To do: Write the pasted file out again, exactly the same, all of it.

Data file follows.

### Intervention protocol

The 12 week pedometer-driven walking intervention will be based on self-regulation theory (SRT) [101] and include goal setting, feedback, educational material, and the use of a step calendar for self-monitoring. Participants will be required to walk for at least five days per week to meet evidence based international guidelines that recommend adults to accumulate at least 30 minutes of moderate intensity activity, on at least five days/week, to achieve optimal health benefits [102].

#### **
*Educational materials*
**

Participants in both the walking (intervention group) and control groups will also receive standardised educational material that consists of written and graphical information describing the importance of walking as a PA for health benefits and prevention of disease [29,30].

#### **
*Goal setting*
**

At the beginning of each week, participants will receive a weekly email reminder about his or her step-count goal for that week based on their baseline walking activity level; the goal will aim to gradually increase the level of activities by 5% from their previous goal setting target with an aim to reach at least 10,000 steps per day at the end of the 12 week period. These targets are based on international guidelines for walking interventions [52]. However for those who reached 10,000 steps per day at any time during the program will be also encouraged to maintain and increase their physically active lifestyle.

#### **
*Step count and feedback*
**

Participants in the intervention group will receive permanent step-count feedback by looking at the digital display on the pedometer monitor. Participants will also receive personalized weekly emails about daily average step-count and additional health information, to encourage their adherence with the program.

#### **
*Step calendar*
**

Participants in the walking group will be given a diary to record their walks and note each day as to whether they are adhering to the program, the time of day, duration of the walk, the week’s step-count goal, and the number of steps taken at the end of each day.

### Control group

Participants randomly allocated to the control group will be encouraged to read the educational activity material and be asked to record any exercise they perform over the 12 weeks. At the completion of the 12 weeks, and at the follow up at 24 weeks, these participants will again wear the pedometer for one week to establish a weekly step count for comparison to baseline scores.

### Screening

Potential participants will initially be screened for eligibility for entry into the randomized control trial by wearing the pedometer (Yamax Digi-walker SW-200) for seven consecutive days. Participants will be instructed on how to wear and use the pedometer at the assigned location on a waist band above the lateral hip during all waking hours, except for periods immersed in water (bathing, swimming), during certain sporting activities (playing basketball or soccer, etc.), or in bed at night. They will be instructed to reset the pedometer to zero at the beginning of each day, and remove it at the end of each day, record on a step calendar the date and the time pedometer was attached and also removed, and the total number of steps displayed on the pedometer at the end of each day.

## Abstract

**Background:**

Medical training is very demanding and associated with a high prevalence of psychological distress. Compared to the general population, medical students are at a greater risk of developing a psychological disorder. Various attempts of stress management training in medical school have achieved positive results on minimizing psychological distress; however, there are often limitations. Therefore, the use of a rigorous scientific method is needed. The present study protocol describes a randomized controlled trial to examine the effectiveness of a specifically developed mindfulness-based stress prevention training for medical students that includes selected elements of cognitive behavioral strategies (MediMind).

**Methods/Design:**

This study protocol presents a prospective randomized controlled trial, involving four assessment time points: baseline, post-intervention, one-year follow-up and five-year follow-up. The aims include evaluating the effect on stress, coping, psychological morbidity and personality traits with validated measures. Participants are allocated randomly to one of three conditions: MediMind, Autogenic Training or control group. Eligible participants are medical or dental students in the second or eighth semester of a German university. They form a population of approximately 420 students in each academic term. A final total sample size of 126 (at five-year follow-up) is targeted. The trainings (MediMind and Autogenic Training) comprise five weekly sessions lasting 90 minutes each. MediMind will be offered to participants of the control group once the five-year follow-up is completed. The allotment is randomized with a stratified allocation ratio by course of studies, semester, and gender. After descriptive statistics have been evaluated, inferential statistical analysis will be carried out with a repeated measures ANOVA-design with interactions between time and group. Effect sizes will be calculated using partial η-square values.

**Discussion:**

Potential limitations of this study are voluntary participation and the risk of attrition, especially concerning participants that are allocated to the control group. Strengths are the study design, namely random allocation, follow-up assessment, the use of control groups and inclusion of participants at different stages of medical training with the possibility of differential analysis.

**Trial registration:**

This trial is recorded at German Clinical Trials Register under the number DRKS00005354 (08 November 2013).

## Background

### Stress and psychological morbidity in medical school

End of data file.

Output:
### Intervention protocol

The 12 week pedometer-driven walking intervention will be based on self-regulation theory (SRT) [101] and include goal setting, feedback, educational material, and the use of a step calendar for self-monitoring. Participants will be required to walk for at least five days per week to meet evidence based international guidelines that recommend adults to accumulate at least 30 minutes of moderate intensity activity, on at least five days/week, to achieve optimal health benefits [102].

#### **
*Educational materials*
**

Participants in both the walking (intervention group) and control groups will also receive standardised educational material that consists of written and graphical information describing the importance of walking as a PA for health benefits and prevention of disease [29,30].

#### **
*Goal setting*
**

At the beginning of each week, participants will receive a weekly email reminder about his or her step-count goal for that week based on their baseline walking activity level; the goal will aim to gradually increase the level of activities by 5% from their previous goal setting target with an aim to reach at least 10,000 steps per day at the end of the 12 week period. These targets are based on international guidelines for walking interventions [52]. However for those who reached 10,000 steps per day at any time during the program will be also encouraged to maintain and increase their physically active lifestyle.

#### **
*Step count and feedback*
**

Participants in the intervention group will receive permanent step-count feedback by looking at the digital display on the pedometer monitor. Participants will also receive personalized weekly emails about daily average step-count and additional health information, to encourage their adherence with the program.

#### **
*Step calendar*
**

Participants in the walking group will be given a diary to record their walks and note each day as to whether they are adhering to the program, the time of day, duration of the walk, the week’s step-count goal, and the number of steps taken at the end of each day.

### Control group

Participants randomly allocated to the control group will be encouraged to read the educational activity material and be asked to record any exercise they perform over the 12 weeks. At the completion of the 12 weeks, and at the follow up at 24 weeks, these participants will again wear the pedometer for one week to establish a weekly step count for comparison to baseline scores.

### Screening

Potential participants will initially be screened for eligibility for entry into the randomized control trial by wearing the pedometer (Yamax Digi-walker SW-200) for seven consecutive days. Participants will be instructed on how to wear and use the pedometer at the assigned location on a waist band above the lateral hip during all waking hours, except for periods immersed in water (bathing, swimming), during certain sporting activities (playing basketball or soccer, etc.), or in bed at night. They will be instructed to reset the pedometer to zero at the beginning of each day, and remove it at the end of each day, record on a step calendar the date and the time pedometer was attached and also removed, and the total number of steps displayed on the pedometer at the end of each day.

## Abstract

**Background:**

Medical training is very demanding and associated with a high prevalence of psychological distress. Compared to the general population, medical students are at a greater risk of developing a psychological disorder. Various attempts of stress management training in medical school have achieved positive results on minimizing psychological distress; however, there are often limitations. Therefore, the use of a rigorous scientific method is needed. The present study protocol describes a randomized controlled trial to examine the effectiveness of a specifically developed mindfulness-based stress prevention training for medical students that includes selected elements of cognitive behavioral strategies (MediMind).

**Methods/Design:**

This study protocol presents a prospective randomized controlled trial, involving four assessment time points: baseline, post-intervention, one-year follow-up and five-year follow-up. The aims include evaluating the effect on stress, coping, psychological morbidity and personality traits with validated measures. Participants are allocated randomly to one of three conditions: MediMind, Autogenic Training or control group. Eligible participants are medical or dental students in the second or eighth semester of a German university. They form a population of approximately 420 students in each academic term. A final total sample size of 126 (at five-year follow-up) is targeted. The trainings (MediMind and Autogenic Training) comprise five weekly sessions lasting 90 minutes each. MediMind will be offered to participants of the control group once the five-year follow-up is completed. The allotment is randomized with a stratified allocation ratio by course of studies, semester, and gender. After descriptive statistics have been evaluated, inferential statistical analysis will be carried out with a repeated measures ANOVA-design with interactions between time and group. Effect sizes will be calculated using partial η-square values.

**Discussion:**

Potential limitations of this study are voluntary participation and the risk of attrition, especially concerning participants that are allocated to the control group. Strengths are the study design, namely random allocation, follow-up assessment, the use of control groups and inclusion of participants at different stages of medical training with the possibility of differential analysis.

**Trial registration:**

This trial is recorded at German Clinical Trials Register under the number DRKS00005354 (08 November 2013).

## Background

### Stress and psychological morbidity in medical school